Something like that could be helpful in Riverton wherepublic intoxication is a crime. If people get arrested, they get charged up to $750. If they can’t pay it, then they have a warrant out for their arrest, perpetuating a cycle. This is something that the Riverton Peace Mission is advocating for the City of Riverton to get rid of.

Miller said Amnesty Day has been a success. Plus, once the person comes in to address their warrant, they get connected with mental health counselors and housing opportunities. She said listening to those affected by homelessness is also the key to successful programming.

“Not only identifying what their needs are but allowing them to tell us what their needs are,” she said.

Fremont County has programs that address hunger, housing, and mental health issues, but a common feeling during the summit was that resources were siloed and sometimes hard to find.

Riverton Peace Mission now has a web page of contact information and resources from the summit in order to further the conversation in the years to come. Other topics of discussion included the foster care system, the lack of affordable housing, and getting rid of housing application fees.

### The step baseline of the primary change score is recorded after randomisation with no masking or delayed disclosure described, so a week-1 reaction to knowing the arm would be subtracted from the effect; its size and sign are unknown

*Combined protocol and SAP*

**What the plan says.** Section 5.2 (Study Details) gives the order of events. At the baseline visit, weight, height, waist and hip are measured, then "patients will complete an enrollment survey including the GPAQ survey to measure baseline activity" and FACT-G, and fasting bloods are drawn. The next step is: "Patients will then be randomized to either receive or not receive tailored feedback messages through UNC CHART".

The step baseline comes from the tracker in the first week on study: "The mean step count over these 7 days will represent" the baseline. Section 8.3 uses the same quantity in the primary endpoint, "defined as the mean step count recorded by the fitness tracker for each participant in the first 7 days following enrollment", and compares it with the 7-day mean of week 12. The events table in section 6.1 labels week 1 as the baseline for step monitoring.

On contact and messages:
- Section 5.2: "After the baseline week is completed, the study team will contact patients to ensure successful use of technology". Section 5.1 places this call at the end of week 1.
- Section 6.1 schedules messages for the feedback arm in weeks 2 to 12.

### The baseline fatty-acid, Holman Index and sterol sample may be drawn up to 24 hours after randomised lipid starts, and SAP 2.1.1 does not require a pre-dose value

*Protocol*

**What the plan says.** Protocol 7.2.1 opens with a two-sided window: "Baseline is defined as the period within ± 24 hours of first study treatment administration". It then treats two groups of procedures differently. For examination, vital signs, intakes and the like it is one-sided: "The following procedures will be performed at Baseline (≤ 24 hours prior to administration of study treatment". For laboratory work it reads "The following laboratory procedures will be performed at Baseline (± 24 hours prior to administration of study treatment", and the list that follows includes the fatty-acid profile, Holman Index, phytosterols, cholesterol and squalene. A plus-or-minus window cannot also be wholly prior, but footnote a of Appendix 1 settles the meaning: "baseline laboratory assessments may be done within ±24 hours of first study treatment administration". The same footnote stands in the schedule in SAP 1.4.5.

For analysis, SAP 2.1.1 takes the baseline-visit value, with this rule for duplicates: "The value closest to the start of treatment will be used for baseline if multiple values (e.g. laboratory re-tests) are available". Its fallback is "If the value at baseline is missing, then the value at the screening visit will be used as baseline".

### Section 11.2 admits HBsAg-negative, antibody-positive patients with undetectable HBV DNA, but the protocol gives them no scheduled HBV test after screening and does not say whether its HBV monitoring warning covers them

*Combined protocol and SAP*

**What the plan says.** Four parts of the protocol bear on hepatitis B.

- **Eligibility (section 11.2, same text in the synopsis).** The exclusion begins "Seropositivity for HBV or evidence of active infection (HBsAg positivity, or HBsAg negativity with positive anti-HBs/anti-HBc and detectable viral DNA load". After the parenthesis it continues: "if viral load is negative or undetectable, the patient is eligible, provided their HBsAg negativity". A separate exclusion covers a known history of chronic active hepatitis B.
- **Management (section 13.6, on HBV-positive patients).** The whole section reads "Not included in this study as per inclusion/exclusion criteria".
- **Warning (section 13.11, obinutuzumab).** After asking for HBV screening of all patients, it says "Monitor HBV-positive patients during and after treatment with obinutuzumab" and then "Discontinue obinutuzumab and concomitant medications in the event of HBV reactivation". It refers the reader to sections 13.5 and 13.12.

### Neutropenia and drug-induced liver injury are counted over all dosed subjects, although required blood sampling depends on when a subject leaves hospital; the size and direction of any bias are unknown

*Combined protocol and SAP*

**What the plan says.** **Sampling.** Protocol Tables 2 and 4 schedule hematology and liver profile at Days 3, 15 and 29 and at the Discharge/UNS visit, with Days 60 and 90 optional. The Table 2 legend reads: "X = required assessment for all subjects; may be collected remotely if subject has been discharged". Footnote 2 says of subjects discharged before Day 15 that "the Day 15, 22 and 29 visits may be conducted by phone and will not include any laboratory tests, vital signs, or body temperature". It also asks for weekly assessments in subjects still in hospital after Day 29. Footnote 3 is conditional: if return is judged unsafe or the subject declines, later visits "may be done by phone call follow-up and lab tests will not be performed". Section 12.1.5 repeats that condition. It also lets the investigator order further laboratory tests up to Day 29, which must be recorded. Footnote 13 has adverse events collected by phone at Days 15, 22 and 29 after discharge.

The summit has started a conversation between the programs to better serve those most in need. But Shawna Rodriguez is still left trying to find a solution to have her own place with her grandkids.

“It's okay to live with friends and family. It's okay but it's not ours. I guess that's the reason why I tried so hard to make sure that we stuck together,” she said.

Taylar Dawn Stagner is a central Wyoming rural and tribal reporter for Wyoming Public Radio. She has degrees in American Studies, a discipline that interrogates the history and culture of America. She was a Native American Journalist Association Fellow in 2019, and won an Edward R. Murrow Award for her Modern West podcast episode about drag queens in rural spaces in 2021. Stagner is Arapaho and Shoshone.